United States District Court, D. Connecticut
R. Underhill United States District Judge
15, 2015, the defendant, Triple Point Technology, Inc.
("TPT"), filed a motion for summary judgment in
this case. (doc. 338) After voluminous briefing and numerous
unsuccessful attempts to schedule a hearing on that motion,
see, e.g., (docs. 538, 541, 544, 550), on March 21,
2016, I granted TPT’s motion, (doc. 566); see
also (doc. 573) (corrected order). On March 25, 2016,
Hewett filed a motion for reconsideration of that order.
(doc. 577); see also (doc. 581) (amended
following reasons, Hewett’s motion is denied.
Standard of Review
standard for granting motions for reconsideration is strict;
motions for reconsideration "will generally be denied
unless the moving party can point to controlling decisions or
data that the court overlooked-matters, in other words, that
might reasonably be expected to alter the conclusion reached
by the court." Shrader v. CSX Transp., Inc., 70
F.3d 255, 257 (2d Cir. 1995). Motions for reconsideration
will not be granted where the party merely seeks to
relitigate an issue that has already been decided.
Id. The three major grounds for granting a motion
for reconsideration in the Second Circuit are: (1) an
intervening change of controlling law, (2) the availability
of new evidence, or (3) the need to correct a clear error or
prevent manifest injustice. Virgin Atlantic Airways, Ltd.
v. Nat’l Mediation Bd., 956 F.2d 1245, 1255 (2d
Cir. 1992) (citing 18 Charles A. Wright, Arthur R. Miller
& Edward H. Cooper, Federal Practice &
Procedure § 4478).
makes several arguments in support of her motion for
reconsideration, including: (1) Hewett did give her employer
adequate notice of her intention to use FMLA leave; (2) her
termination constitutes a denial of FMLA leave; (3) she has
sufficiently shown disparate treatment; and (4) she has
sufficiently shown that the reasons given for her termination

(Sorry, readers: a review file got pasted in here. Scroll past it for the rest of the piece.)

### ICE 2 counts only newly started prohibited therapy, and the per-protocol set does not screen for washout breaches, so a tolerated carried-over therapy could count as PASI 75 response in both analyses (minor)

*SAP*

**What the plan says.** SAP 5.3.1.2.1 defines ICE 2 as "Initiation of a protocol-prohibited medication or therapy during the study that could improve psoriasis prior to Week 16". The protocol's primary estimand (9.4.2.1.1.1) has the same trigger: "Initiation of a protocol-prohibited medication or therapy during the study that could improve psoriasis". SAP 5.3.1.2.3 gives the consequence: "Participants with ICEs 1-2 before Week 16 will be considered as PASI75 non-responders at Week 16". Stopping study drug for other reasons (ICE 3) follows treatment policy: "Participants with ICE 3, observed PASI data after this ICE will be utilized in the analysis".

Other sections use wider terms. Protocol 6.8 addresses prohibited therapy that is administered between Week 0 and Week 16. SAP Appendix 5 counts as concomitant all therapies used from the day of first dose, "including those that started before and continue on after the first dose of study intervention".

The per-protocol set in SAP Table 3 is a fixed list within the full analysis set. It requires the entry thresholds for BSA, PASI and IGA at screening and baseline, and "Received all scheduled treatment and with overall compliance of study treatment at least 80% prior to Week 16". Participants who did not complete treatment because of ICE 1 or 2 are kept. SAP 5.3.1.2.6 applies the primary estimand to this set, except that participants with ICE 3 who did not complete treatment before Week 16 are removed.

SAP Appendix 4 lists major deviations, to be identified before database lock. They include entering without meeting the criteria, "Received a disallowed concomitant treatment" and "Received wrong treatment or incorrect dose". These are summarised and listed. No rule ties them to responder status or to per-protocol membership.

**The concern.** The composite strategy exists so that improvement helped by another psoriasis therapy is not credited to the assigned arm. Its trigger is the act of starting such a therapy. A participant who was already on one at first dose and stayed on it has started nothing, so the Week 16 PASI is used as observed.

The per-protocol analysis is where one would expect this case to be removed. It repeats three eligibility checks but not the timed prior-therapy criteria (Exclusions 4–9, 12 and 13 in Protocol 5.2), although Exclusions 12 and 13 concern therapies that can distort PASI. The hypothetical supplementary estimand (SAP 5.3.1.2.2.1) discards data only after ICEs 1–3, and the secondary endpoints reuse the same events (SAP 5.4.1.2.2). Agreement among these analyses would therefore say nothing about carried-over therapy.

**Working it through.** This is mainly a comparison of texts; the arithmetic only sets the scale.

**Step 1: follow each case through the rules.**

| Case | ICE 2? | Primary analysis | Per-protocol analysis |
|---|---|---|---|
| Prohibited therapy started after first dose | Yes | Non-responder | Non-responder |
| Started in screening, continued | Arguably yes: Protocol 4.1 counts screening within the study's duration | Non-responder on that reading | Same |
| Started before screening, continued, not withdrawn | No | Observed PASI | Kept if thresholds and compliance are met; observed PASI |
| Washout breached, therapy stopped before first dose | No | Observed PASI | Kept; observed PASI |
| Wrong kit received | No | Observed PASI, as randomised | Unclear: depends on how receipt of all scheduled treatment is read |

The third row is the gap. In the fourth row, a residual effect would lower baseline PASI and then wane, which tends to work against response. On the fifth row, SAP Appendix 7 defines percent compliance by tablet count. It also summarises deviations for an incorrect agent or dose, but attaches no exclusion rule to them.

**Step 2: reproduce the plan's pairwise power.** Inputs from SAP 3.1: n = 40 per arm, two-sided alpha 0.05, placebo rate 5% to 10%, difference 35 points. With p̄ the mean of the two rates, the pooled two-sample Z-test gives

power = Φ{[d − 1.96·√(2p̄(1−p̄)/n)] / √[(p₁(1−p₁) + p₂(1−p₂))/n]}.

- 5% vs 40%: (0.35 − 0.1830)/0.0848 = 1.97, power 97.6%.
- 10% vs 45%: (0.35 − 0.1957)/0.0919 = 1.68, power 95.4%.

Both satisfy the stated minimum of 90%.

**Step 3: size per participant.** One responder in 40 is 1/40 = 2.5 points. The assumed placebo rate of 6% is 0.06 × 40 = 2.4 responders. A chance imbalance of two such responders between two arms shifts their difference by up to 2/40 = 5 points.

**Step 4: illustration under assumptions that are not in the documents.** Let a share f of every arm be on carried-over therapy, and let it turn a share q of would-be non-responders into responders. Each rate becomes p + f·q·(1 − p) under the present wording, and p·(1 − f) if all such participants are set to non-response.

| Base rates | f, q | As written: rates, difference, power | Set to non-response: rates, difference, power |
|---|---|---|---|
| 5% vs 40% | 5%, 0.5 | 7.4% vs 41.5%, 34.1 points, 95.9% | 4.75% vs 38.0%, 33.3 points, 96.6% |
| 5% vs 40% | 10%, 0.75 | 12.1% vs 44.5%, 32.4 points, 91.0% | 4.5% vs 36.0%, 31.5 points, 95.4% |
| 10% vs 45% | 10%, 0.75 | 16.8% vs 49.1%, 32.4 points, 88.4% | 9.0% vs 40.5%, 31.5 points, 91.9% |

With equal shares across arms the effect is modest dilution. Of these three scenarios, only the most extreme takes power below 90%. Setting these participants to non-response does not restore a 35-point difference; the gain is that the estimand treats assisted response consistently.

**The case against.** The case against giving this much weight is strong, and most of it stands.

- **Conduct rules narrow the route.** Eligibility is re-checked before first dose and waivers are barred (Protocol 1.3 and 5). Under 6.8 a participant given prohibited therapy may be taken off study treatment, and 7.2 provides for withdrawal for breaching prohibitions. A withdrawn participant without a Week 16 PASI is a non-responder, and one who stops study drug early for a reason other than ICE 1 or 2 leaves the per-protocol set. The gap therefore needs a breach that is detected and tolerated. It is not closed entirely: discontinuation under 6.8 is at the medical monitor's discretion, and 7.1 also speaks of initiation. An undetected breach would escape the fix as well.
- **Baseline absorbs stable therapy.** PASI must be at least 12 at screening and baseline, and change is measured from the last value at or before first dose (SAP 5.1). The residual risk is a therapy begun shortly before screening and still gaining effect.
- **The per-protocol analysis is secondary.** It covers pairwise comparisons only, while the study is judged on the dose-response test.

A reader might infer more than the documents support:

were pretextual. The bulk of those are clearly attempts to
relitigate issues squarely addressed in my previous Order.
See, e.g., Corr. Order at 10-11 (assuming,
arguendo, that Hewett did give TPT sufficient notice
of her intent to take FMLA leave); id. at 11-13
(rejecting Hewett’s arguments that termination
constitutes a denial of FMLA leave); id. at 18
(observing that Hewett had failed to provide meaningful
evidence of disparate treatment); id. at 16-18
(rejecting Hewett’s arguments that TPT’s
justification for her termination was pretextual);
id. at 6 n.2 (rejecting Hewett’s
interpretation of 29 C.F.R. § 825.207(a)). And to the
extent that Hewett attempts to meet the "new
evidence" standard for a motion for reconsideration,
particularly in her discussion of disparate treatment, she
has failed to present any evidence that is "newly
discovered or . . . could not have been found by due
diligence." United States v. Potamkin Cadillac
Corp., 697 F.2d 491, 493 (2d Cir. 1983) (citations
omitted); see also Palmer v. Sena, 474 F.Supp.2d
353, 355 (D. Conn. 2007) ("A motion for reconsideration
cannot be employed as a vehicle for asserting new arguments
or for introducing new evidence that could have been adduced
during the pendency of the underlying motion.")
(internal quotation marks and citation omitted).
remainder of Hewett’s arguments hinge on a typographic
error in the Order. She points out that the Order incorrectly
states the date of an April 24, 2012 email, which I
determined at least arguably put TPT on notice of
Hewett’s potential future need for FMLA leave, as
having been sent on April 24, 2015. Pl.’s Am. Br. at
14. But my regrettable typographical error does not change
the analysis-Hewett’s need for FMLA leave would not
protect her from what appear to be well-documented legitimate
business reasons for her termination over a year after that
email was sent. See Corr. Order at 16-19.
amended motion for reconsideration is denied, (doc. 581), and
her initial motion for reconsideration is denied as moot in
light of the amended brief, (doc. 577).
has also filed several motions that are mooted out by either
this order, or previous orders that have been entered in this
case. Those motions are disposed of as follows:
Hewett’s motion to vacate the judgment (doc. 575) is
denied as moot in light of this ruling; Hewett’s
motions to again reconsider the order imposing sanctions upon
her (docs. 589 and 595) are denied as repetitive and for the
reasons stated in my previous Order (doc. 590); and finally,
Hewett’s motions for a hearing on either of her motions
for reconsideration (docs. 579, 605) are denied as moot
because those motions have been decided on the papers.